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How To Swim Front Crawl Without Getting Tired- 8 Proven Tips

Swimmer performing the front crawl

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Are you having a hard time getting through your swimming workouts? Does swimming front crawl tire you out and make you feel like you’ll never reach your swimming and fitness goals? Don’t worry! Because in today’s article I will be giving you some useful tips on how to swim front crawl without getting tired so that you can crush your swimming workouts, swim those laps, and burn those calories. 

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The front crawl is easily the most well-known swimming stroke and is often the first stroke taught to beginner swimmers along with the breaststroke. Front crawl is also known as the freestyle and it’s the fastest swimming stroke with the 100m front crawl world record standing at a blitzing time of 46.91 currently held by César Cielo from Brazil. 

The front crawl works almost the entire body while placing a large emphasis on muscle groups such as the delts, lats, traps, triceps, and biceps, making it a great way to tone your upper body while significantly improving your cardiovascular fitness. Not to mention, you’ll also be able to burn up to 280 calories in just 30 minutes by swimming front crawl.

So with all that said, let’s see how you can swim front crawl without getting tired and reap all of those nice benefits mentioned above.

Here are a few tips for swimming front crawl without getting tired-

  • Perfect your body position while swimming front crawl.
  • Learn the proper front crawl breathing technique.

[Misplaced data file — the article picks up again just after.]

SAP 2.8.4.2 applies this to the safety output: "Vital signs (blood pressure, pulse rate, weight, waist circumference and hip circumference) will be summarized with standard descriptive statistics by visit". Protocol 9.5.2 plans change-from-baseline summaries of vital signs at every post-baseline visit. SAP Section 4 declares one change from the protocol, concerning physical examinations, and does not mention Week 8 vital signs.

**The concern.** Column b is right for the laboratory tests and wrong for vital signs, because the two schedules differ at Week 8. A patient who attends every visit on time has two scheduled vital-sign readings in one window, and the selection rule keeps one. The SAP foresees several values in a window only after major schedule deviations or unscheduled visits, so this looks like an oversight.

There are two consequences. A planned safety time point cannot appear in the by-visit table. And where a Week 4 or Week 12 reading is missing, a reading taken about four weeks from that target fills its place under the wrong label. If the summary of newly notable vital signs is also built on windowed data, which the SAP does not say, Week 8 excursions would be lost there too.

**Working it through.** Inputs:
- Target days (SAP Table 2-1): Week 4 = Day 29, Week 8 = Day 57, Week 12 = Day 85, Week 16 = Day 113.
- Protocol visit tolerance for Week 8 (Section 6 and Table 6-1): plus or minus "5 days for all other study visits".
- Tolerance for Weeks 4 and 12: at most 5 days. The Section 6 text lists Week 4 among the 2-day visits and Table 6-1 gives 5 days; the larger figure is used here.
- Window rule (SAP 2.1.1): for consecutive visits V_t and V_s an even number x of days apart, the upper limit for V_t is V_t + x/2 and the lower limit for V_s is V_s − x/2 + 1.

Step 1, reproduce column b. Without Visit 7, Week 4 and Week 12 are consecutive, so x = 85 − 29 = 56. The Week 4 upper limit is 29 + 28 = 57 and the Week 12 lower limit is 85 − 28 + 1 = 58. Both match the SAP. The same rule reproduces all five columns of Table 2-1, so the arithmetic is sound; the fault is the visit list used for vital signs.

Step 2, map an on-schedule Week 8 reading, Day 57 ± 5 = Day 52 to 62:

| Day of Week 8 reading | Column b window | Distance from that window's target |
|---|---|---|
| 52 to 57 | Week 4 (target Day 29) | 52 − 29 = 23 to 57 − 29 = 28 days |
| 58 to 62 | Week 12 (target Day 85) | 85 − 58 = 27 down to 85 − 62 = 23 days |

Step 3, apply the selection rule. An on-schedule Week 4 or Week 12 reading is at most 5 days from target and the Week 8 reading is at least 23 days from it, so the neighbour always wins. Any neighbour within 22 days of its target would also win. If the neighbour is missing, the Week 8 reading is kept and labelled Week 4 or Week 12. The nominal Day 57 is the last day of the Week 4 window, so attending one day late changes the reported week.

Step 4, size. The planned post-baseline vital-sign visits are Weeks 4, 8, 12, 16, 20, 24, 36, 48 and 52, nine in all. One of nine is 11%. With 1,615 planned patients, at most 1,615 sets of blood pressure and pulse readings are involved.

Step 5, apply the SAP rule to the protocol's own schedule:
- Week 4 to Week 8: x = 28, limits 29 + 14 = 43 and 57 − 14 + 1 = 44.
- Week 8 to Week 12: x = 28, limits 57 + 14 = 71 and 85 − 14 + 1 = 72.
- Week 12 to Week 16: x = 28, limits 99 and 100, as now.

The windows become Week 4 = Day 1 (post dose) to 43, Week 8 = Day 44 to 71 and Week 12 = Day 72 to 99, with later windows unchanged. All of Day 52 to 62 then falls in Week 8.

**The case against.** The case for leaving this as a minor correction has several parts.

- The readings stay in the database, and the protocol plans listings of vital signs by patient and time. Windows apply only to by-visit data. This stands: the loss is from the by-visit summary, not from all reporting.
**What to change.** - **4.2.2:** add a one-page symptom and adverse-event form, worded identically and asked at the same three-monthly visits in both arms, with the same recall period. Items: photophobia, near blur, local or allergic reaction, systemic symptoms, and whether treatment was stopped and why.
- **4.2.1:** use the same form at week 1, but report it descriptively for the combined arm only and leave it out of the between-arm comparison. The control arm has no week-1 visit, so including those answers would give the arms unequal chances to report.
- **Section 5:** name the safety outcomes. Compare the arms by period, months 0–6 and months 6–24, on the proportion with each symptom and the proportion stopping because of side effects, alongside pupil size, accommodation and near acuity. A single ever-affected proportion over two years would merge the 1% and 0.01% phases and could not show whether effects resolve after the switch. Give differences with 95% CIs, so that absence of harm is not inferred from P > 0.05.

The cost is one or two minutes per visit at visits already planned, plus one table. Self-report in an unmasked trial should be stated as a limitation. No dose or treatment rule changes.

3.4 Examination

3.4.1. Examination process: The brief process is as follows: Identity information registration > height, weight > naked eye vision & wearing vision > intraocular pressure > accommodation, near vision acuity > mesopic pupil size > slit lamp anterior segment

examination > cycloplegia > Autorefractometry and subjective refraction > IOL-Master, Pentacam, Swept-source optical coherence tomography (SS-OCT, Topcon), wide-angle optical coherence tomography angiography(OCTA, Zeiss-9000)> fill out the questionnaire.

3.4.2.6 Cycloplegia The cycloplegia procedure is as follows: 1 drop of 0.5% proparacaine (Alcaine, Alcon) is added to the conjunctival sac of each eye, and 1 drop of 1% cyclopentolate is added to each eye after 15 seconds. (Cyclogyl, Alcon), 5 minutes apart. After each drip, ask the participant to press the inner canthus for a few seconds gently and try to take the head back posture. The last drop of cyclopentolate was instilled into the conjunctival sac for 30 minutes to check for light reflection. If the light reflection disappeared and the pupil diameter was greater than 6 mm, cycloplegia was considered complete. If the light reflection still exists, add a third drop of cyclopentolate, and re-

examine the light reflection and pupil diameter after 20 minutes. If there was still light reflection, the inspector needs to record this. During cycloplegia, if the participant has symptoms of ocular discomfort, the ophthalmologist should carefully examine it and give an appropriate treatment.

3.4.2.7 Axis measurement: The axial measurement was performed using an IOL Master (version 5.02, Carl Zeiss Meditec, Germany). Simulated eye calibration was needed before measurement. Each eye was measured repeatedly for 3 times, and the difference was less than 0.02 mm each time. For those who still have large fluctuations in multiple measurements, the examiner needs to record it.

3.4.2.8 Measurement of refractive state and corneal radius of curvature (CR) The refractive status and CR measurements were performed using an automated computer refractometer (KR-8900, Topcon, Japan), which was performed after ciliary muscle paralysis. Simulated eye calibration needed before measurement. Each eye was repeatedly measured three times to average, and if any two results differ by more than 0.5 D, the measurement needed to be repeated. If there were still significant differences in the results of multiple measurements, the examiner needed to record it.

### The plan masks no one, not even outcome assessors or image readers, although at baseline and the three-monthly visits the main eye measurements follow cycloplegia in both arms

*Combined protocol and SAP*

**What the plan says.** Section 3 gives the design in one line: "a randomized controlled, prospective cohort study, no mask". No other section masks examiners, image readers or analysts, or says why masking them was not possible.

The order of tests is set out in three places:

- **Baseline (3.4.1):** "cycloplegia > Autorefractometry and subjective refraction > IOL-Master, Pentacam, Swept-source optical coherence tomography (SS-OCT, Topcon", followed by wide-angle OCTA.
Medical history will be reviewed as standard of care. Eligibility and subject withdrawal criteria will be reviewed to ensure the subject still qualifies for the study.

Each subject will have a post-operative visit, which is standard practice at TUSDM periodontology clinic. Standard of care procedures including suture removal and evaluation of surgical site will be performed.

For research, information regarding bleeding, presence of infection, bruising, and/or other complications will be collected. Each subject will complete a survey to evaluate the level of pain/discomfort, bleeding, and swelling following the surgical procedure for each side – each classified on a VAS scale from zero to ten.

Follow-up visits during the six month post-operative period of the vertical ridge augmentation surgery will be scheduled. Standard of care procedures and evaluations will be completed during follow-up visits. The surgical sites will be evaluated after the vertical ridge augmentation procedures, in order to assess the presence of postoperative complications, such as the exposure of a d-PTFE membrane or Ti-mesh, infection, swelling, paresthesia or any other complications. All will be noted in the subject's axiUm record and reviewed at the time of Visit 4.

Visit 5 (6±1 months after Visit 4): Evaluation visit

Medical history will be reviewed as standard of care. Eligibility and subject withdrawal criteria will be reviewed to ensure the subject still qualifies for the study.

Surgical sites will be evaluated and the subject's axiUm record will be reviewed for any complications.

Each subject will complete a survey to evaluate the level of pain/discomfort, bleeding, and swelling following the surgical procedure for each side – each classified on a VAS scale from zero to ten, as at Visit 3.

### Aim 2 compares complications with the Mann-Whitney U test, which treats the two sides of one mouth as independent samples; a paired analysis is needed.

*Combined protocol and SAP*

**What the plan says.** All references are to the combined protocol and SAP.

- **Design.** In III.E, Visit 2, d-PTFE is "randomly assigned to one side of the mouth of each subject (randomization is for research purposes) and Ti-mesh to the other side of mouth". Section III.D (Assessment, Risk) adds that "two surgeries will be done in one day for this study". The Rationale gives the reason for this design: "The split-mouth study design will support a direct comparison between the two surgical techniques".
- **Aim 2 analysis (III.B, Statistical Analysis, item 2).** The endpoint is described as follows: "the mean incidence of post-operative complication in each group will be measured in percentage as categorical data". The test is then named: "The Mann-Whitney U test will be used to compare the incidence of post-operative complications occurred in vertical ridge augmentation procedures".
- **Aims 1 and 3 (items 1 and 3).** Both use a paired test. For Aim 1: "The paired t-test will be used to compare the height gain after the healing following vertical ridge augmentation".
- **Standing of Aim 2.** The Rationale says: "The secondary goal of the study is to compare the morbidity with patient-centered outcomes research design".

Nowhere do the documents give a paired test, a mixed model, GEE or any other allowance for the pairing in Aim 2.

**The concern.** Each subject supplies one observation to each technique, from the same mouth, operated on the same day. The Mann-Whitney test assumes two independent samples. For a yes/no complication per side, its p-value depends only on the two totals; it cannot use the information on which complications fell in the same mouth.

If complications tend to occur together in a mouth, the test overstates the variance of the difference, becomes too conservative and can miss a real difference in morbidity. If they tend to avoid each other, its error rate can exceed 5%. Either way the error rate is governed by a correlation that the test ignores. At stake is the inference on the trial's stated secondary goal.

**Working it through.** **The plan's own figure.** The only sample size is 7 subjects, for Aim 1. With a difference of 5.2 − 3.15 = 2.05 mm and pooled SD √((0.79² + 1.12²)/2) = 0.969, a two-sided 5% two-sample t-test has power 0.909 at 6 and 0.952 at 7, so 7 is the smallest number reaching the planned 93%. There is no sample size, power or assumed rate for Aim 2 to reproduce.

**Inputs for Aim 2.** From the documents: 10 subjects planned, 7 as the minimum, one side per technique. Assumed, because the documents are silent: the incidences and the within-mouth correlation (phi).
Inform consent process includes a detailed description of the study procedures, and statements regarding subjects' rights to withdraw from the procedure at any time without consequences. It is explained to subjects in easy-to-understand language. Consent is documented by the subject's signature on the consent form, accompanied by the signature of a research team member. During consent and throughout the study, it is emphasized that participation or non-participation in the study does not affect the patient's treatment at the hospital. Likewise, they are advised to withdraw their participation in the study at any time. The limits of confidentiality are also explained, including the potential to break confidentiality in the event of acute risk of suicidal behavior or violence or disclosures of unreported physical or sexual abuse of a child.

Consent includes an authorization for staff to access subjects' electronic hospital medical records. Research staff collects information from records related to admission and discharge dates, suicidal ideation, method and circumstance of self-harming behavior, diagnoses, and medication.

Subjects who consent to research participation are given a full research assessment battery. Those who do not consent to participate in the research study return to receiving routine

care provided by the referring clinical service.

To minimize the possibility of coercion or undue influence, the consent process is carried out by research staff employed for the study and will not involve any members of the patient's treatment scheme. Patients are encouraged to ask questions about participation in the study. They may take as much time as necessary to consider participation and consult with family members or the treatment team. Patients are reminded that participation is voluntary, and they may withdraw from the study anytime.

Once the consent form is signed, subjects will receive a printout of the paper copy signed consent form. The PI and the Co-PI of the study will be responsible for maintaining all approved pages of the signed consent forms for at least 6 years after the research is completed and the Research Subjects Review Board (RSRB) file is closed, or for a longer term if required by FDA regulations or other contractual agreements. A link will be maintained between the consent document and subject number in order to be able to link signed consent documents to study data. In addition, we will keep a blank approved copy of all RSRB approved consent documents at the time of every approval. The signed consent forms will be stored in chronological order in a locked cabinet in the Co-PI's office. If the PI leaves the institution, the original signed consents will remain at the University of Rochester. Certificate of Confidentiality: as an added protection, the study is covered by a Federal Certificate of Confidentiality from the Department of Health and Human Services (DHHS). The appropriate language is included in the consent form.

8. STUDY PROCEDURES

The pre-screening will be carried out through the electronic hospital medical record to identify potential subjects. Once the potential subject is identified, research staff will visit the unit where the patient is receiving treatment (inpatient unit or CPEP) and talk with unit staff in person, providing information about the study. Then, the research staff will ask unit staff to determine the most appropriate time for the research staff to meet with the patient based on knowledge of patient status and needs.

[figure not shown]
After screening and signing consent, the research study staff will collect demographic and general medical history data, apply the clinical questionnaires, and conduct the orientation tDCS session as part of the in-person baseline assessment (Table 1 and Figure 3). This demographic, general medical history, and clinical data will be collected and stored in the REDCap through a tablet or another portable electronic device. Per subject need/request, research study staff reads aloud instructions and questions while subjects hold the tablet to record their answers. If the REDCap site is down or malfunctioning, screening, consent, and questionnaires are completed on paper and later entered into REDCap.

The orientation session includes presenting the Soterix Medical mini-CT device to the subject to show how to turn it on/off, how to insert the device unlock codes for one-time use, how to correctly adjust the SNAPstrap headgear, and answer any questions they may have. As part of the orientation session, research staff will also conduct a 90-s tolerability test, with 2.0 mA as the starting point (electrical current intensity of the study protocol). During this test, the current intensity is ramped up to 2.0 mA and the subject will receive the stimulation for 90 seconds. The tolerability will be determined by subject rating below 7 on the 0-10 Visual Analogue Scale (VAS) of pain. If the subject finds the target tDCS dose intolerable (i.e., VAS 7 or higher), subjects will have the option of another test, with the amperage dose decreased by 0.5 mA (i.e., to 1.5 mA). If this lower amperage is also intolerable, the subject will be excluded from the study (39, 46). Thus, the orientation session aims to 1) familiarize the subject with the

• Focus on swimming with long strokes.
  • Train your front crawl more often.
  • Improve your overall front crawl swimming technique.
  • Work on your mobility and flexibility outside of the water.
  • Fuel your body with the right nutrients.
  • Utilize controlled speed while swimming front crawl.

1. Work on perfecting your body position in the water.

One of the best ways to reduce the amount of effort you have to put in while swimming front crawl, and thus allowing you to avoid getting tired, is by reducing the amount of resistance the water places on your body. 

One of the easiest and most effective ways for reducing water drag and resistance is by having a good body position while swimming front crawl. 

This is often the first thing taught to young or beginner swimmers, and it will continually be improved and worked on by coaches and the swimmer through the years as swimmers progress further and further and become faster and more experienced.

It’s, however, not necessary to stress about this too much, unless you are a competitive swimmer looking to maximize speed in the water as much as possible. For the majority of swimmers, a basic body position is going to be just fine. Sure, you should definitely aim to improve it but once you have a decent body position you’re already going to be miles ahead.

Here are the guidelines for a good body position while swimming front crawl-

  • Keep your body as flat as possible, aim to maintain a straight line with your body.
  • Your head should be looking slightly forward and down, but not too far forward (so that you see the wall) or too far backward (so that you see your toes).
  • Also aim to keep your head as still as possible, it shouldn’t be moving from side to side or up and down.
  • Ensure that your hips rotate around your core while keeping your back as flat as possible and pulling your stomach in.
  • Hold a consistent kick throughout your stroke and don’t be afraid to “role” slightly sideways with each stroke as you swim.

Here is a quick video that will explain it in a more visual way-

Perfect front crawl body position

2. Learn proper front crawl breathing technique.

If you want to avoid getting tired while swimming front crawl, you should definitely make sure that your breathing technique is top-notch. 

Proper breathing will ensure that you’re able to consume optimal amounts of oxygen with each breath. And in return this will help your body to power all of its internal processes, which will allow you to swim more efficiently, ultimately reducing fatigue.

You might not completely be aware of how big of a role oxygen actually plays in the muscles. If you aren’t consuming enough oxygen, your body won’t be able to break down glucose and create fuel for your muscles. This fuel is known as ATP energy and the process is known as cellular respiration.